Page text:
CAPRON v. PACIFIC SOUTHWEST DISCOUNT CORPORATION et al.
A writ of mandamus having been issued by the superior court requiring Pacific Southwest Discount Corporation, a foreign corporation, to submit its books of account and minutes of proceedings of shareholders and directors to inspection by a shareholder and his accountant, said corporation appealed therefrom. A petition for a writ of supersedeas was thereafter filed by which it was alleged that said shareholder, Ralph E. Capron, threatened to execute the order mentioned notwithstanding the appeal, and a writ was issued to hold the matter in status quo until final determination of the issues in dispute. Said shareholder has interposed a motion to vacate said writ of supersedeas.
In support of the supersedeas, it is asserted that such inspection and copying from the records is intended but to foster the personal gains of the shareholder and to prevent the company from buying certain of its outstanding shares. On the other hand, it is contended, in turn, that inspection is desired in order to determine the value of Capron's shares, and is for a purpose reasonably related to his interests; that the alleged intention of the company to purchase outstanding shares does not appear to have been authorized by its directors; that there is no allegation in the petition for the writ of supersedeas that the funds to be used therefor will not impair its capital; and further that no inspection of the share register was demanded. It does appear that an inspection of said register was demanded and that the demand was withdrawn; but it is not even suggested, nor may it be, that this is by statute made indispensable to the right afforded by section 355 of the Civil Code, upon which the parties rely. Said section provides, in part: “The share register or duplicate share register, the books of account, and minutes of proceedings of the shareholders and directors * * * shall be open to inspection upon the written demand of any member or shareholder or holder of a voting trust certificate at any reasonable time, and for a purpose reasonably related to his interests as a shareholder.” Arguments against issuance of a writ of supersedeas which to be sustained require proof of unlawful motives, underlying the demand for inspection as indicated, and countercharges upon such issues, must be left to the main proceeding wherein the right claimed was granted and is in controversy upon the appeal. City of Los Angeles v. Pomeroy, 132 Cal. 340, 64 P. 477. But, since the determination below may or may not be upheld, and the purposes of an appeal may be rendered ineffectual in the event of enforcement of the order pending appeal, supersedeas is the proper remedy to preserve the status quo so that the rights involved may not be lost or prejudiced by reason of the intervening execution of such order. Becker v. Hendricks, 109 Cal. App. 166, 292 P. 546, is decisive of the questions here presented.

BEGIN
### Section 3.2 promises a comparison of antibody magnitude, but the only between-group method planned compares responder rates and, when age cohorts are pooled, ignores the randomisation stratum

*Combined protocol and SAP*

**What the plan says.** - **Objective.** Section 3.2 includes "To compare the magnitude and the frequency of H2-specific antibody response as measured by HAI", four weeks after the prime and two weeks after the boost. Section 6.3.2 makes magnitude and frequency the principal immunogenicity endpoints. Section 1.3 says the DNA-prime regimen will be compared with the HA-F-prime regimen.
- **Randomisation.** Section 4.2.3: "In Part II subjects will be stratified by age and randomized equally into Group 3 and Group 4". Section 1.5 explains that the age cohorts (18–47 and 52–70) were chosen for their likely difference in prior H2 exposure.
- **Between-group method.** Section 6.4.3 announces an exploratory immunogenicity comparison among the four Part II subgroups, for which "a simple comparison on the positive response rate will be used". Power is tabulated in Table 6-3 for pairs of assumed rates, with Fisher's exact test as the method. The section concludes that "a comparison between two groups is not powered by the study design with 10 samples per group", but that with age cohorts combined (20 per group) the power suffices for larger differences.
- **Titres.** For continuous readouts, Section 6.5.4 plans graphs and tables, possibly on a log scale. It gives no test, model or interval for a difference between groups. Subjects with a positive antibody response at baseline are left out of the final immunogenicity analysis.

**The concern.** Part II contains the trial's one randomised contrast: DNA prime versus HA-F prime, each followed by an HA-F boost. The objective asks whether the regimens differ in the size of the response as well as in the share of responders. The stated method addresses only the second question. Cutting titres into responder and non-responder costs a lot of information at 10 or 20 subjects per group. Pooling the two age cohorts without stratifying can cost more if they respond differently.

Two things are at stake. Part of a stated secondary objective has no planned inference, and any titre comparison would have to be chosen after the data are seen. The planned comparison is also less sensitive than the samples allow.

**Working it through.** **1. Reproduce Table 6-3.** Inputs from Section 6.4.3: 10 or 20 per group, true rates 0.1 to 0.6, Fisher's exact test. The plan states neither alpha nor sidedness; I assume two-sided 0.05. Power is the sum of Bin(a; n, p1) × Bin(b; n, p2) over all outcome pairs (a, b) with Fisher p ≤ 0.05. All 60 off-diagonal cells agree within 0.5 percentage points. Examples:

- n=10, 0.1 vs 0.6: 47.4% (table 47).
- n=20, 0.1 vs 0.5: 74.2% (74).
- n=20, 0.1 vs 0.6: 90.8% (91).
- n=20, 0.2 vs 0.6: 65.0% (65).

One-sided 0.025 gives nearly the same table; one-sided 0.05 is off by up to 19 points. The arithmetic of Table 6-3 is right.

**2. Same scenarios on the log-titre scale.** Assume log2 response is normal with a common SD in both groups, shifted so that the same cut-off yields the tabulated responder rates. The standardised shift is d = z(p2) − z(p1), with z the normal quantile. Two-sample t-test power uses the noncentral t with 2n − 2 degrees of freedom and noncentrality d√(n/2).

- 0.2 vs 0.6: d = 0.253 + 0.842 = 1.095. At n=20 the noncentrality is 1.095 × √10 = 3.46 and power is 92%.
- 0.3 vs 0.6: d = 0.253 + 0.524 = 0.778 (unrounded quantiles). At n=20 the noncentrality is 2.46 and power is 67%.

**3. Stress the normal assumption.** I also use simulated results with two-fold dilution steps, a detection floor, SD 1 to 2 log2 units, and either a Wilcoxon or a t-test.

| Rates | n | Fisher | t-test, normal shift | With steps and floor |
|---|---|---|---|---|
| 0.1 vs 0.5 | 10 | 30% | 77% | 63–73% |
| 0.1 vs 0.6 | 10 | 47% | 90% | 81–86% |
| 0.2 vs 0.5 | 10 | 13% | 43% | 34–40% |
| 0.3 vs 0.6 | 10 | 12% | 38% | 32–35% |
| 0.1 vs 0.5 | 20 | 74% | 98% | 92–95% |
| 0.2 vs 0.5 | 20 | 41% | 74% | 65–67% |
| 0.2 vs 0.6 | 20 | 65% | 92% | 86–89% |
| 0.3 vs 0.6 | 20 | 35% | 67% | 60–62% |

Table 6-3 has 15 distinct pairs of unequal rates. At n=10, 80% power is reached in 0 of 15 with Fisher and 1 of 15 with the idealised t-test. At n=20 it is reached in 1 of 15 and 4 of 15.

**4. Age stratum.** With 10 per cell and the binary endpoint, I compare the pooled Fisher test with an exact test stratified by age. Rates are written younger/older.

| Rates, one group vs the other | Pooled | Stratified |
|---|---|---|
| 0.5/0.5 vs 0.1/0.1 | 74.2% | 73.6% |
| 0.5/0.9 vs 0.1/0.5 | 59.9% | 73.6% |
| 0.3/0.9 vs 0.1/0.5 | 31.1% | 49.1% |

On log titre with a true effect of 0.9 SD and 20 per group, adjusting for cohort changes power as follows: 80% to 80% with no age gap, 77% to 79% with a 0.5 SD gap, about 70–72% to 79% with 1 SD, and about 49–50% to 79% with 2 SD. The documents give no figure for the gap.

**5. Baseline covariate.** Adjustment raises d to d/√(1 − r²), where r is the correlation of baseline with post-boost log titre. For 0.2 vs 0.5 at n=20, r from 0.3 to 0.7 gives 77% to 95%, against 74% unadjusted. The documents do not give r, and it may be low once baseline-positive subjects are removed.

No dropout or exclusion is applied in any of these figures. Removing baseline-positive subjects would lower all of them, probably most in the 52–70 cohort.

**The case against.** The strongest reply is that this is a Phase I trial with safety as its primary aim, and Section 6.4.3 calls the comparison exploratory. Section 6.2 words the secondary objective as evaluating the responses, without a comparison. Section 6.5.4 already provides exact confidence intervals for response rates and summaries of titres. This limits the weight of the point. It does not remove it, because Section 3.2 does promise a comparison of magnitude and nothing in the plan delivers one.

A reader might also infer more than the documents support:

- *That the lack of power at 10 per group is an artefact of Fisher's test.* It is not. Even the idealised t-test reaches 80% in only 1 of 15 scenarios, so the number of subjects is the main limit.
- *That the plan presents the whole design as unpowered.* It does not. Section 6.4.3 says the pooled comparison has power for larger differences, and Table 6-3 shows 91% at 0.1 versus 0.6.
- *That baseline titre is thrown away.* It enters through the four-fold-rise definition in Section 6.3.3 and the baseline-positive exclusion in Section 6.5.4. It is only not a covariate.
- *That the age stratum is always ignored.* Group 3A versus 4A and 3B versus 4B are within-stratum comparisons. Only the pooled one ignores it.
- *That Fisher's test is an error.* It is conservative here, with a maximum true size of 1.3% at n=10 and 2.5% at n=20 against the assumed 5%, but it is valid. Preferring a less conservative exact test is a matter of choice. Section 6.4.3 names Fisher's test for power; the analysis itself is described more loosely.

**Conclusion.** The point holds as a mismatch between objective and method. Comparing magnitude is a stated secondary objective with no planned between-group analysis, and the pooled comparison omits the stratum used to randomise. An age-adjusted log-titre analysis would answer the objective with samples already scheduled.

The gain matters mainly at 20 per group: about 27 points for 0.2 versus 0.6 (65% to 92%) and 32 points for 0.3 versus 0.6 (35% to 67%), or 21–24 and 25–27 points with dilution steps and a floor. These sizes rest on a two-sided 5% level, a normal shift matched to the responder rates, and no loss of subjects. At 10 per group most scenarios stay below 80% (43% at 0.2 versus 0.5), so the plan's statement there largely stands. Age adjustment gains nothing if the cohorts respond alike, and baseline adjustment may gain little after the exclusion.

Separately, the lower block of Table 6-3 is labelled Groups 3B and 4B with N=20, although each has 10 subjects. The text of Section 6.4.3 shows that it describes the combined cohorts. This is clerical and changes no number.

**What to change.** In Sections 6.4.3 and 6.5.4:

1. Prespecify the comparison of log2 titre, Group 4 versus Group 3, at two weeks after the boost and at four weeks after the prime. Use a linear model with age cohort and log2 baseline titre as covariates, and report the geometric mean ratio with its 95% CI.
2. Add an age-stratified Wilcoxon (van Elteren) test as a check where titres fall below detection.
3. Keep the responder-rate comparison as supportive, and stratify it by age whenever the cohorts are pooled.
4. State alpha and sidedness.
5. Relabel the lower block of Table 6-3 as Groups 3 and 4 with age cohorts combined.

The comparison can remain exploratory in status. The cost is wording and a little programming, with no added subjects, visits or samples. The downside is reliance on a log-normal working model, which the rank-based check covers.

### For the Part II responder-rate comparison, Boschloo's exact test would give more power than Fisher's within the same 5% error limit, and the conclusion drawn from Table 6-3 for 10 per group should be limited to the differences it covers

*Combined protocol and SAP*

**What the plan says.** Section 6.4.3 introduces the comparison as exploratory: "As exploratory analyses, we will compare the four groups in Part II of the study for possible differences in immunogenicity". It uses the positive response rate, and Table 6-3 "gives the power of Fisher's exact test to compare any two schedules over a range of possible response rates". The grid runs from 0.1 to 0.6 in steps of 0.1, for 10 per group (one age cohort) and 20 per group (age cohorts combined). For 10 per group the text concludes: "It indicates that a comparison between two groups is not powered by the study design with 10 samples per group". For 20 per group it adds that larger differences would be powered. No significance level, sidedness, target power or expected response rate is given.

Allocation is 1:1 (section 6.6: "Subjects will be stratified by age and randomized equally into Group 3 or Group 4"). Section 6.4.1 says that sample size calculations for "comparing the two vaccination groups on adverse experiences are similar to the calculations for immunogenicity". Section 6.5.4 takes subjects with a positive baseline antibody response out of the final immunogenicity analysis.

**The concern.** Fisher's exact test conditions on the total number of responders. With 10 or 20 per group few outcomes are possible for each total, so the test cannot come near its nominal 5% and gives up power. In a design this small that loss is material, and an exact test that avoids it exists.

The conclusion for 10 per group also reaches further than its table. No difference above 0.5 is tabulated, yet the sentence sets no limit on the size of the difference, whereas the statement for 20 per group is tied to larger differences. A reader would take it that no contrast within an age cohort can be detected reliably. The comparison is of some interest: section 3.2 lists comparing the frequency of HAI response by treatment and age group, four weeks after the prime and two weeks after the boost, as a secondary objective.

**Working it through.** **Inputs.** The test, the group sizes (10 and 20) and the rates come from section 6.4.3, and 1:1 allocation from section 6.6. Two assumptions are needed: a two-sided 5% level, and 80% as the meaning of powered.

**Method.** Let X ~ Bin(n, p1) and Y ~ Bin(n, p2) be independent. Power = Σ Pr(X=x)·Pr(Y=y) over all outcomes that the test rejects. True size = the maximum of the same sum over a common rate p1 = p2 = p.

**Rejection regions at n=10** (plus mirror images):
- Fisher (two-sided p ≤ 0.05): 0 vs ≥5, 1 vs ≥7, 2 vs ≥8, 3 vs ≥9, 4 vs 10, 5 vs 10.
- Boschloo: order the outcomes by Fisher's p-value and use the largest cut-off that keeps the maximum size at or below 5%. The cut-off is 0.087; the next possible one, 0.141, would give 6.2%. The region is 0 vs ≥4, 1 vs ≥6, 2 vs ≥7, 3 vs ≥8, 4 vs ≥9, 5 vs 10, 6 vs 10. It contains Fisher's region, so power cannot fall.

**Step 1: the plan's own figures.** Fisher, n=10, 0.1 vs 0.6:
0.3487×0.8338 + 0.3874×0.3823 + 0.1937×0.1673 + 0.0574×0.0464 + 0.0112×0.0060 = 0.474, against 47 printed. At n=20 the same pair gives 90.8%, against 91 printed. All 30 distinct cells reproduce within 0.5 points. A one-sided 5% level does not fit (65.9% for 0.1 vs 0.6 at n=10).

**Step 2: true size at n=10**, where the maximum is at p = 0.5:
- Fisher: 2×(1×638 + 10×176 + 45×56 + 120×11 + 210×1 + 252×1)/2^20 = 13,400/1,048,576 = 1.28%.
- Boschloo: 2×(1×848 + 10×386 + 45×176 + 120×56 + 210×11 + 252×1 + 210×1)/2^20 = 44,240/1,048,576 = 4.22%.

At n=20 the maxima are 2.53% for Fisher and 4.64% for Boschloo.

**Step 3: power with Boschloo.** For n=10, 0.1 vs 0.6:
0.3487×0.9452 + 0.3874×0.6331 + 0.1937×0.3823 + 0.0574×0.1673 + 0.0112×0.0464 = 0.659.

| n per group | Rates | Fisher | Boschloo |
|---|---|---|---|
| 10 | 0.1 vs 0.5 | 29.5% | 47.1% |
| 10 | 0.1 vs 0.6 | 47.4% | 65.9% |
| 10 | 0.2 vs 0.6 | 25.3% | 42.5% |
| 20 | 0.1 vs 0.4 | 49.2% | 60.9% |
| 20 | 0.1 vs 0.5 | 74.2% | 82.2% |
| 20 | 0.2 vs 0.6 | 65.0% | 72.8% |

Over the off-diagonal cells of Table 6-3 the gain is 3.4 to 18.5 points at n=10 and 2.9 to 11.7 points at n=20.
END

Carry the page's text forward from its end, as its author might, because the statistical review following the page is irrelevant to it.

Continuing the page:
The motion to vacate the writ of supersedeas prior to final determination of the appeal is denied.
We concur: STEPHENS, P. J.; SCOTT, Justice pro tem.